Excerpts from Jim Conrad's
from the January 3, 2016 Newsletter issued from Hacienda Chichen Resort beside Chichén Itzá Ruins, central Yucatán, MÉXICO
I don't recall seeing three years ago when I was staying at Hacienda Chichen the purple-leafed plant shown below adorning the base of a big Piich tree at the edge of the garden:
That plant is all over the place now, both planted and going wild. In the picture, notice that many of the plants arise inside a long planter, barely visible at the picture's lower, left corner, but many other plants have rooted outside the planter and are doing just as well as those inside it. This is definitely a plant capable of becoming invasive.
Still, it makes such a pretty show that when some turned up at the forest edge, apparently having been dumped there by the gardeners, I salvaged and transplanted them into a tin can, until they could recuperate enough to be planted next to the hut. A closer view of a single plant is shown below:
At first I thought this was an escaped, white- and smaller-flowered form of the Globe Amaranth, which you can compare at http://www.backyardnature.net/yucatan/globe-am.htm.
However, notice that the spherical heads of Globe Amaranths produce leaves immediately below their heads, while our plants' spherical heads are set atop long, leafless stems, or peduncles. Botanically, that's a big deal, throwing our plants into an entirely different genus. However, with those white, stiff "bracts" forming the spherical heads, with tiny, hard-to-see flowers down among the bracts, they're clearly in the same family as Globe Amaranths, the Amaranth Family, the Amaranthaceae. A close-up of our tin-can plant's head showing not a hint of leaves below the head, appears below:
Finally I remembered that here at the Hacienda back in 2010 I found an Amaranth Family member without leaves below their white heads, growing on the wall of the old church, as shown at http://www.backyardnature.net/yucatan/joyweed.htm.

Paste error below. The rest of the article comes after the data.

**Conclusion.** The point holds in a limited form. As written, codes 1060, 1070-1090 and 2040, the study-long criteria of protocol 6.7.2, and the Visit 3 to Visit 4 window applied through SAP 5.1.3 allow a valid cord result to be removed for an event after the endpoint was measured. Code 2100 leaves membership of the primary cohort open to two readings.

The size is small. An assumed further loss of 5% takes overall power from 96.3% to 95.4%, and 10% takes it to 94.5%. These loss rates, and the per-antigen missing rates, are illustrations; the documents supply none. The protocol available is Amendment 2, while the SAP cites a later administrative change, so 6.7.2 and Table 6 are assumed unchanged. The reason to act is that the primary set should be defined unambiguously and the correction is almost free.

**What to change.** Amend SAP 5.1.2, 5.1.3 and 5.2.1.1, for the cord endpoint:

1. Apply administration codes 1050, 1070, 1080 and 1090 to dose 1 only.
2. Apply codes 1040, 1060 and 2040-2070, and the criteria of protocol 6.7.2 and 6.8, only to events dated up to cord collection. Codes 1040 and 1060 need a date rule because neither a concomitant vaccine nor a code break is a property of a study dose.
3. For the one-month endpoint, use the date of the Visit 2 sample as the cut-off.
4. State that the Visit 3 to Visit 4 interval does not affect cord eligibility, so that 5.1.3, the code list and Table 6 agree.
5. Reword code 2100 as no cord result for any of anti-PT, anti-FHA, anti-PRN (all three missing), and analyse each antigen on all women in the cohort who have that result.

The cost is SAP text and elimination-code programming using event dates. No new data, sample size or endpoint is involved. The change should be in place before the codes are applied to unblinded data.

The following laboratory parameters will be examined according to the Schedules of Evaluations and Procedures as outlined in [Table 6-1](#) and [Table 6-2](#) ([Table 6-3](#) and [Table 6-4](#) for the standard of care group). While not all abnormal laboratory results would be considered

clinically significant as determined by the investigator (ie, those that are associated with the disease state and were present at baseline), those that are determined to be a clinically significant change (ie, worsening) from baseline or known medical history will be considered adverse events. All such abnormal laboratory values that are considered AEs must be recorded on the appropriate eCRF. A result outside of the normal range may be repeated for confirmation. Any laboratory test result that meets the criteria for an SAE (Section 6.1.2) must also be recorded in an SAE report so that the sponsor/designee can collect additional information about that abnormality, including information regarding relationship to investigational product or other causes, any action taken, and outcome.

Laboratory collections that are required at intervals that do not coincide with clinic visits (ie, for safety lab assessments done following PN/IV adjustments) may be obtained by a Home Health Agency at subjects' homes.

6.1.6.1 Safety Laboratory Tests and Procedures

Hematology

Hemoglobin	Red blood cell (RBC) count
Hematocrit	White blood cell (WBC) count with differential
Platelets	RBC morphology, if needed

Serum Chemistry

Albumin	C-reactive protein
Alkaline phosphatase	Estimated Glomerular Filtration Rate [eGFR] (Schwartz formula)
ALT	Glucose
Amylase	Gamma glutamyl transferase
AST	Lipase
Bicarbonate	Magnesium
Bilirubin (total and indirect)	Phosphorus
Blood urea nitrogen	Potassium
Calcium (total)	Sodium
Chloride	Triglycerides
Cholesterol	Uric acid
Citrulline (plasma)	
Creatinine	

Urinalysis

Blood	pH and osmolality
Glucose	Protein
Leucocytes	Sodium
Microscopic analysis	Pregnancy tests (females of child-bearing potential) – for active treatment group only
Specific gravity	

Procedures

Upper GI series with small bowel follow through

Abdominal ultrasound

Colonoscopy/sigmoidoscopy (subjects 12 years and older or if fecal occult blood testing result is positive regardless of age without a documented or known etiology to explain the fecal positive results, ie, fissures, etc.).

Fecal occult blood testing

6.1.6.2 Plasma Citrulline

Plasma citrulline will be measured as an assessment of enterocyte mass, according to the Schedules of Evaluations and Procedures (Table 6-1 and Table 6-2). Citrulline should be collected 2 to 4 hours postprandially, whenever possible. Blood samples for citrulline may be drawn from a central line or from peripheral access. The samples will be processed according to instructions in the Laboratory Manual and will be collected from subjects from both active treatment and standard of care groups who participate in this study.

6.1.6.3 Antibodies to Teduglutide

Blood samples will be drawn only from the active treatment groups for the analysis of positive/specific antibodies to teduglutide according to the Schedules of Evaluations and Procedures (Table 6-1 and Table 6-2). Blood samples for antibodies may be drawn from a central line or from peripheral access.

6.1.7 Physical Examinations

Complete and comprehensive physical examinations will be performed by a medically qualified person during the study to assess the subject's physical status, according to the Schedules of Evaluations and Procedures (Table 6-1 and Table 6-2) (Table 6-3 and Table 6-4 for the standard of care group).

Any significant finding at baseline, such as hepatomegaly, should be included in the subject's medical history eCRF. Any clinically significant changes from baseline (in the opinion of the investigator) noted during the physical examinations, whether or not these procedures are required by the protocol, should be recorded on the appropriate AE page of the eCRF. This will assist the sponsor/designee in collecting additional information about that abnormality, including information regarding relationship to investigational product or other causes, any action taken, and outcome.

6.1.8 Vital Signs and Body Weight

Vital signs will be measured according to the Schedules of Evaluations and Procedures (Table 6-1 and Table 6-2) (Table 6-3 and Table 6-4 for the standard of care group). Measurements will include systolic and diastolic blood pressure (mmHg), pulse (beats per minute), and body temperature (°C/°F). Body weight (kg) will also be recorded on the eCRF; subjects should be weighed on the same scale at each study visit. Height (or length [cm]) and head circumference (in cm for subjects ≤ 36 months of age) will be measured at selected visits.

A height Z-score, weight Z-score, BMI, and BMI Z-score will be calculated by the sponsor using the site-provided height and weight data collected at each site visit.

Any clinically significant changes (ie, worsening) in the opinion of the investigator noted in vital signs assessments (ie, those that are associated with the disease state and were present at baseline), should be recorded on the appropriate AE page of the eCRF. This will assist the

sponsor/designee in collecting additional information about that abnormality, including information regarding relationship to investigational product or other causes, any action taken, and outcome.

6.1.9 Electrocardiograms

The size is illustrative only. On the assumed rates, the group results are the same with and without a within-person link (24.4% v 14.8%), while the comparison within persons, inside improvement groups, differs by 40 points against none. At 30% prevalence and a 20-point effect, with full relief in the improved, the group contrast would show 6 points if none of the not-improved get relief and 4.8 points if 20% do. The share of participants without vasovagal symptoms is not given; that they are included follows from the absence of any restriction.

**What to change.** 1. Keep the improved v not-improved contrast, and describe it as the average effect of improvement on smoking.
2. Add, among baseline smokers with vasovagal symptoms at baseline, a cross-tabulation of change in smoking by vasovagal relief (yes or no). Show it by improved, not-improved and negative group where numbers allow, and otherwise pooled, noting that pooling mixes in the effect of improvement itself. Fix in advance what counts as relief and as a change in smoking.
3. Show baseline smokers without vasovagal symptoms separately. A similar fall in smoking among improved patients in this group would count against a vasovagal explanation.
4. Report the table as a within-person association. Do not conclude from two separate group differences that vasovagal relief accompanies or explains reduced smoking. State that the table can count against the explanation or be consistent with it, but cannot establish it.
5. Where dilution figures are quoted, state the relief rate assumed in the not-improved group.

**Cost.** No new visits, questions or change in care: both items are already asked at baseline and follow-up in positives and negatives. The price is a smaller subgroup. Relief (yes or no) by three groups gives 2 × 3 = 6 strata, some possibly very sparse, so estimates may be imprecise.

That's a member of the genus Alternanthera, species of which often are called joyweeds. The church-wall plants and our tin-can one are so similar that now the question becomes, is our tin-can plant just a purple-leafed form of the church-wall one, or is it a different species of Alternanthera?
It turns out that it's a different species, ALTERNANTHERA BRASILIANA, known by many English names, the most common one seen in print being Brazilian Joyweed. That name is misleading, though, because the species is native from Brazil north through northern South America and Central America, to Mexico and the Caribbean. Among its other names are Metal Weed, Parrotleaf, Joseph's Coat, Calico Plant, Ruby Calico and Ruby Leaf, the latter appealing to me most. That name causes me to wonder if maybe the name joyweed derives from rubies being jewels, and Spanish for jewel being joya.
Ruby Leaf has become an invasive in Florida, so it's found in the US and thus described in the online Flora of North America. In that detailed description there's no mention of its leaves being purplish. However, gardeners favor the species, especially as a hedging plant, so several cultivars with various degrees of purplish leaves have been developed. Maybe ours is an escaped cultivar -- or possibly it's a natural purplish form from which the purplish cultivars have been developed. I don't find green-leafed forms here, though plants growing in deep shade tend to be more green than purple, as do freshly emerging leaves.
Ruby Leaf is busy escaping into the wild in much of the world's tropics. In Australia it's regarded as a weed causing environmental impacts, particularly along waterways in warmer and wetter coastal areas.